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Video Myths in the Making

The Avatar Blues. Why Pandora’s 3D Digital World is a Film History Urban Myth in the Making by Kersh Media. First published in the Dover Express newspaper.

The popcorn cost nearly as much as the tickets, but taking the kids to see James Cameron’s movie Avatar in 3D last week really was a terrific experience. The filmís breaking all box office records and itís easy to see why. In case you havenít seen it, itís an amazing 3D spectacle which transports you to an imaginary planet called Pandora.The 3D is not gimmicky, but engages you, draws you in and makes you feel youíre really there. I certainly felt I was watching something innovative and significant.So while I was still in the cinema, I found myself wondering how film historians would write about Avatar and its effect on audiences.

This week came the first clues. A number of posts to internet forums appeared expressing feelings of post-Avatar depression. Viewers say they wish Pandora was real and say the film makes real life appear second best. The phenomenon is called the Avatar Blues.

“When I woke up this morning after watching Avatar for the first timeî wrote one teenager, who calls himself Eltu, ìThe world seemed gray. It was like my whole life, everything I’ve done and worked for, lost its meaning. I live in a dying world”.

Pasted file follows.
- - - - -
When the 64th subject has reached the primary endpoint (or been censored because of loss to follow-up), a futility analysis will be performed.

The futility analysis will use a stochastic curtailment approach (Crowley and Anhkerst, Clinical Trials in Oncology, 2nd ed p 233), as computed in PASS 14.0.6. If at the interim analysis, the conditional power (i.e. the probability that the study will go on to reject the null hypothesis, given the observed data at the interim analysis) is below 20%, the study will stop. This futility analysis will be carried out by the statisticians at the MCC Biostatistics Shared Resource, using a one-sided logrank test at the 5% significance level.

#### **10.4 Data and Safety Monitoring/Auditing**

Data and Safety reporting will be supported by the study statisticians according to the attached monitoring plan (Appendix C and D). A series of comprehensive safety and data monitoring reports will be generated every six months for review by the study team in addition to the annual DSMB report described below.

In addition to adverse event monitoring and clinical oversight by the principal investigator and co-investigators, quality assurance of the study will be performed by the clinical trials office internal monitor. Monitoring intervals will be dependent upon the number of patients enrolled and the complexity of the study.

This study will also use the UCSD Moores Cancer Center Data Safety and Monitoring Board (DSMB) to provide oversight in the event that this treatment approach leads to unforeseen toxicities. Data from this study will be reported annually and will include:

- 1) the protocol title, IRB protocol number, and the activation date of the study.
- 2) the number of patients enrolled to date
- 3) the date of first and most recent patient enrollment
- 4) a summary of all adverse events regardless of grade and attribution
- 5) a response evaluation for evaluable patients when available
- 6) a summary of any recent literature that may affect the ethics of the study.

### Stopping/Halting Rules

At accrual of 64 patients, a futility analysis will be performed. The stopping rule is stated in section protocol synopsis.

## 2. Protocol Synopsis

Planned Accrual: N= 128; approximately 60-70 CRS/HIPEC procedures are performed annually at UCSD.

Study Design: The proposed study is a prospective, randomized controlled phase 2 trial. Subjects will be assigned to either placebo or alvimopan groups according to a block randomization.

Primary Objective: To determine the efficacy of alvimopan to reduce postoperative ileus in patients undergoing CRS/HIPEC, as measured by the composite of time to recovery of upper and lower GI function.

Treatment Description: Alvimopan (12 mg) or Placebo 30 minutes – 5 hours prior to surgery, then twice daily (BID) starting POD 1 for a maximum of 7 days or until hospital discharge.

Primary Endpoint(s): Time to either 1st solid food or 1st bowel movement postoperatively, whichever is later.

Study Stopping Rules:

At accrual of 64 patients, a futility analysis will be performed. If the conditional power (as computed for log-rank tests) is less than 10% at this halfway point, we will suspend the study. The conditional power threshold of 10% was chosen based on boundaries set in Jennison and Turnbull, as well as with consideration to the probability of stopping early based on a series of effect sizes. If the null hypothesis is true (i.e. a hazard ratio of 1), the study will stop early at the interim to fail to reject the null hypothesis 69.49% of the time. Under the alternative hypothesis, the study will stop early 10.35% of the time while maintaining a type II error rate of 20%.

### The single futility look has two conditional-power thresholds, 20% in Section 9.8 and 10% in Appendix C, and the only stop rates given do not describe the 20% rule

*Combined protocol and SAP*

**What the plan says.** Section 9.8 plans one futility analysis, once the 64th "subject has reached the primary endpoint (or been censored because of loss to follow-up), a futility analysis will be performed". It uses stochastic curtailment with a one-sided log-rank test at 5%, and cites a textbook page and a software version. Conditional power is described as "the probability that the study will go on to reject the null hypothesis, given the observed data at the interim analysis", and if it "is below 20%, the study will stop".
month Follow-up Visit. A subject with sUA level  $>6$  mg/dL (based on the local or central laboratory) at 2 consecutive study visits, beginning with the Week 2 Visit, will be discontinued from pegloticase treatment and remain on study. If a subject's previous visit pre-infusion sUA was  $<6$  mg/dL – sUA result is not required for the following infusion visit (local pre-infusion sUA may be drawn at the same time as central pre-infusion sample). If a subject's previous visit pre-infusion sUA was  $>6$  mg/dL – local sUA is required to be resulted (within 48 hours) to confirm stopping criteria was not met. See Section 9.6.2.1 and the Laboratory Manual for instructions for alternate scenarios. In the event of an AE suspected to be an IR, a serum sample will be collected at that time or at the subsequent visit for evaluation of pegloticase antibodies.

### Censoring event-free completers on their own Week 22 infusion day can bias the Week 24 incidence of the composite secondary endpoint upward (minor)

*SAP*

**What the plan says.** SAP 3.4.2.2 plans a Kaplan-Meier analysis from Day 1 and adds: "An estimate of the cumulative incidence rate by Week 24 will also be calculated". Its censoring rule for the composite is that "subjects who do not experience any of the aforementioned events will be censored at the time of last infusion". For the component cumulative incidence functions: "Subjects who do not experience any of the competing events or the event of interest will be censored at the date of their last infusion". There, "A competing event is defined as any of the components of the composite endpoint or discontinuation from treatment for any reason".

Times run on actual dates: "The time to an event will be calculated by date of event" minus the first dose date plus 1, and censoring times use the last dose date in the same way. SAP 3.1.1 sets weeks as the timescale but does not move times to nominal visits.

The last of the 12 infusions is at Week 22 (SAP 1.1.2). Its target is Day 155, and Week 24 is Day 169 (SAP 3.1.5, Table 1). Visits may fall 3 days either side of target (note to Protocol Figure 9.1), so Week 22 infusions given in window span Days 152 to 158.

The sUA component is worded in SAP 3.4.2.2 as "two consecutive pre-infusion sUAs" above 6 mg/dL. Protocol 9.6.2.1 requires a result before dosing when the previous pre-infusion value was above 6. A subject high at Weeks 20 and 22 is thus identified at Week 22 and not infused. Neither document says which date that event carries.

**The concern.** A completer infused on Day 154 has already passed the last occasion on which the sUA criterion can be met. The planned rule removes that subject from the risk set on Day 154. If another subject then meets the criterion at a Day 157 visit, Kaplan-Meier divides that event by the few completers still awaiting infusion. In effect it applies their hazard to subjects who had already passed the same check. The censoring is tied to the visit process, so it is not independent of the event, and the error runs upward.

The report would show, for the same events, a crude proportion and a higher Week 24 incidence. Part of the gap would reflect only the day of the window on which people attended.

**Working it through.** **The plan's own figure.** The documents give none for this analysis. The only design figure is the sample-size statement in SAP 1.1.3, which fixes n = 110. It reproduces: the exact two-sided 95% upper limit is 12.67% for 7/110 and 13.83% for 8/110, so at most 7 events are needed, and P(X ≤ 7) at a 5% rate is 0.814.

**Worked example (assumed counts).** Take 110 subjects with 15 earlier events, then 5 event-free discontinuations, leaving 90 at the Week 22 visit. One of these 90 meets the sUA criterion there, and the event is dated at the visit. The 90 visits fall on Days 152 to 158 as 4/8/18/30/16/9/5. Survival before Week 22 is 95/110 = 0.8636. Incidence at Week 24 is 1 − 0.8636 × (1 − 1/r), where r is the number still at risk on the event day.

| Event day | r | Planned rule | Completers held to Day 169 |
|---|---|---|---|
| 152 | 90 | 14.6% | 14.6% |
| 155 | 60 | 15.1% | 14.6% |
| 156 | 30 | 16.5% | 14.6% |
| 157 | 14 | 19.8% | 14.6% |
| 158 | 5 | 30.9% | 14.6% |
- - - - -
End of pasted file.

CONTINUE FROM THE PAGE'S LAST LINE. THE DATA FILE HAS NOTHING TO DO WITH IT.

It’s quite possible historians of the future will write; “Back in the early Twenty First Century, audiences felt waves of despair after watching Avatar; many killed themselves after watching it because they could no longer distinguish between reality and illusion”.

I was reminded of other exaggerations and urban myths about film.

In 1896 the French Lumiere Brothers filmed a train moving towards the camera. The history books will tell you that, ìAudiences fled in terror, fearing being run over by the “approaching” trainî. How foolish they were back in 1896!

Similarly, in the 1903 film The Great Train Robbery, there is a scene where the robber points his pistol at the camera and fires. The history books describe how, “Many people who saw the film thought that they were actually about to be shot and screamed in fear or hid under their seats”. How backward they were in 1903!

Theyíre good stories, but unfortunately they’re untrue. Theyíre huge exaggerations which have gone down in popular folklore and been accepted as historical fact. In 2045, when my grandsonís studying Film History at the University of Kent, heíll probably ask me how I reacted to Avatarís digital 3D trickery. Perhaps Iíll think up something good to tell him.

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